timrit Lengthens circadian period in a temperature-dependent manner through suppression of PERIOD protein cycling and nuclear localization. (1/881)

A fundamental feature of circadian clocks is temperature compensation of period. The free-running period of ritsu (timrit) (a novel allele of timeless [tim]) mutants is drastically lengthened in a temperature-dependent manner. PER and TIM protein levels become lower in timrit mutants as temperature becomes higher. This mutation reduces per mRNA but not tim mRNA abundance. PER constitutively driven by the rhodopsin1 promoter is lowered in rit mutants, indicating that timrit mainly affects the per feedback loop at a posttranscriptional level. An excess of per+ gene dosage can ameliorate all rit phenotypes, including the weak nuclear localization of PER, suggesting that timrit affects circadian rhythms by reducing PER abundance and its subsequent transportation into nuclei as temperature increases.  (+info)

Differential regulation of mPER1 and mTIM proteins in the mouse suprachiasmatic nuclei: new insights into a core clock mechanism. (2/881)

Recent discoveries have identified a framework for the core circadian clock mechanism in mammals. Development of this framework has been based entirely on the expression patterns of so-called "clock genes" in the suprachiasmatic nuclei (SCN), the principal clock of mammals. We now provide data concerning the protein expression patterns of two of these genes, mPer1 and mTim. Our studies show that mPER1 and mTIM are nuclear antigens expressed in the SCN and extensively throughout the forebrain. Expression of mPER1 in the SCN was rhythmic under entrained conditions and with clear circadian cycling under free-running conditions. Expression of mPER1 elsewhere in the mouse forebrain was not rhythmic. In contrast to mPER1, mTIM expression in the SCN did not vary with time in mice housed in either a light/dark cycle or in constant dim red light. The phase relationship between mPer1 RNA and mPER1 cycles in the SCN is consistent with a negative feedback model of the mammalian clock. The invariant nature of nuclear mTIM in the SCN suggests that its participation in negative feedback occurs only after mPER1 has entered the nucleus, and that the abundance of mTIM is not regulated by the circadian clock or the light/dark cycle.  (+info)

Oscillation and light induction of timeless mRNA in the mammalian circadian clock. (3/881)

Circadian rhythms in Drosophila melanogaster depend on a molecular feedback loop generated by oscillating products of the period (per) and timeless (tim) genes. In mammals, three per homologs are cyclically expressed in the suprachiasmatic nucleus (SCN), site of the circadian clock, and two of these, mPer1 and mPer2, are induced in response to light. Although this light response distinguishes the mammalian clock from its Drosophila counterpart, overall regulation, including homologous transcriptional activators, appears to be similar. Thus, the basic mechanisms used to generate circadian timing have been conserved. However, contrary to expectations, the recently isolated mammalian tim homolog was reported not to cycle. In this study, we examined mRNA levels of the same tim homolog using a different probe. We observed a significant (approximately threefold) diurnal variation in mTim expression within mouse SCN using two independent methods. Peak levels were evident at the day-to-night transition in light-entrained animals, and the oscillation persisted on the second day in constant conditions. Furthermore, light pulses known to induce phase delays caused significant elevation in mTim mRNA. In contrast, phase-advancing light pulses did not affect mTim levels. The mTim expression profile and the response to nocturnal light are similar to mPer2 and are delayed compared with mPer1. We conclude that temporal ordering of mTim and mPer2 parallels that of their fly homologs. We predict that mTIM may be the preferred functional partner for mPER2 and that expression of mTim and mPer2 may, in fact, be driven by mPER1.  (+info)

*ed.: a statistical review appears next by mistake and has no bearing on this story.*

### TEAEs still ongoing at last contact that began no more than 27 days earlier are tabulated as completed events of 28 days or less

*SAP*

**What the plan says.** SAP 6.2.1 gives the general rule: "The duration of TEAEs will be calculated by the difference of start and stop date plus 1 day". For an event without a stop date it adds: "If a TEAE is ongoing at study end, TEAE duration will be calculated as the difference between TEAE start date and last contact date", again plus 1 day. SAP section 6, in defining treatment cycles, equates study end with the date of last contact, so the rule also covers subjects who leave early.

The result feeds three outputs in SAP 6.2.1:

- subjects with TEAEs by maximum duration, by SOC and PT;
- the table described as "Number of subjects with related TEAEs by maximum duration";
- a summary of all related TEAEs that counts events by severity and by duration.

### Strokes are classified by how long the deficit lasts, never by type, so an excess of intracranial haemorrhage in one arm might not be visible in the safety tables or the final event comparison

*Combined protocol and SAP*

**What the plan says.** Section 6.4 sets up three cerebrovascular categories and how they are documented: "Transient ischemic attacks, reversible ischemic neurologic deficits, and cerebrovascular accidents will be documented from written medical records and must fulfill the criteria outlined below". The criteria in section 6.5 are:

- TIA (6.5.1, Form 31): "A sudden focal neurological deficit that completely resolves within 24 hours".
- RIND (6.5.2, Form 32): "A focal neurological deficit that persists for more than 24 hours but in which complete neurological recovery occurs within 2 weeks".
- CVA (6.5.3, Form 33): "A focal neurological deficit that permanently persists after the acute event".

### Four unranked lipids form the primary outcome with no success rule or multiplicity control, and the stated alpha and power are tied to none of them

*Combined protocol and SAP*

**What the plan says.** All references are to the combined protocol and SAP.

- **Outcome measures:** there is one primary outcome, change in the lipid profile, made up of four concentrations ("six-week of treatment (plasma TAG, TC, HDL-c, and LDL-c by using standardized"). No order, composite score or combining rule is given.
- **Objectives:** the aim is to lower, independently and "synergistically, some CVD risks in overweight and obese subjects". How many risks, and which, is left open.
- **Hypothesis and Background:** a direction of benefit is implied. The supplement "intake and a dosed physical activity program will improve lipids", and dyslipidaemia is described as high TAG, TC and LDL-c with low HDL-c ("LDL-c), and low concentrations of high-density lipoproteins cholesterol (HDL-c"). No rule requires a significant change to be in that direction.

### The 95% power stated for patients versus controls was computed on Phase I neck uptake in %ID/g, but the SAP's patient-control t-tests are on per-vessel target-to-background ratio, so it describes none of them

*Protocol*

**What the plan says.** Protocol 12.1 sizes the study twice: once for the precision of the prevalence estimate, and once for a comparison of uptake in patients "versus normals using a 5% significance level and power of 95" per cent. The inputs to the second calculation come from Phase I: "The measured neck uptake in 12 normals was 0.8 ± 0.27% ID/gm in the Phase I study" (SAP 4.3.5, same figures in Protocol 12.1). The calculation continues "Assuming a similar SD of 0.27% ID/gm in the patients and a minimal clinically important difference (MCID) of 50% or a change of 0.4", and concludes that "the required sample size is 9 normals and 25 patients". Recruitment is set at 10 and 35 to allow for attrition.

PER and TIM inhibit the DNA binding activity of a Drosophila CLOCK-CYC/dBMAL1 heterodimer without disrupting formation of the heterodimer: a basis for circadian transcription. (4/881)

The Drosophila CLOCK (dCLOCK) and CYCLE (CYC) (also referred to as dBMAL1) proteins are members of the basic helix-loop-helix PAS (PER-ARNT-SIM) superfamily of transcription factors and are required for high-level expression of the circadian clock genes period (per) and timeless (tim). Several lines of evidence indicate that PER, TIM, or a PER-TIM heterodimer somehow inhibit the transcriptional activity of a putative dCLOCK-CYC complex, generating a negative-feedback loop that is a core element of the Drosophila circadian oscillator. In this report we show that PER and/or TIM inhibits the binding of a dCLOCK-CYC heterodimer to an E-box-containing DNA fragment that is present in the 5' nontranscribed region of per and acts as a circadian enhancer element. Surprisingly, inhibition of this DNA binding activity by PER, TIM, or both is not accompanied by disruption of the association between dCLOCK and CYC. The results suggest that the interaction of PER, TIM, or both with the dCLOCK-CYC heterodimer induces a conformational change or masks protein regions in the heterodimer, leading to a reduction in DNA binding activity. Together with other findings, our results strongly suggest that daily cycles in the association of PER and TIM with the dCLOCK-CYC complex probably contribute to rhythmic expression of per and tim.  (+info)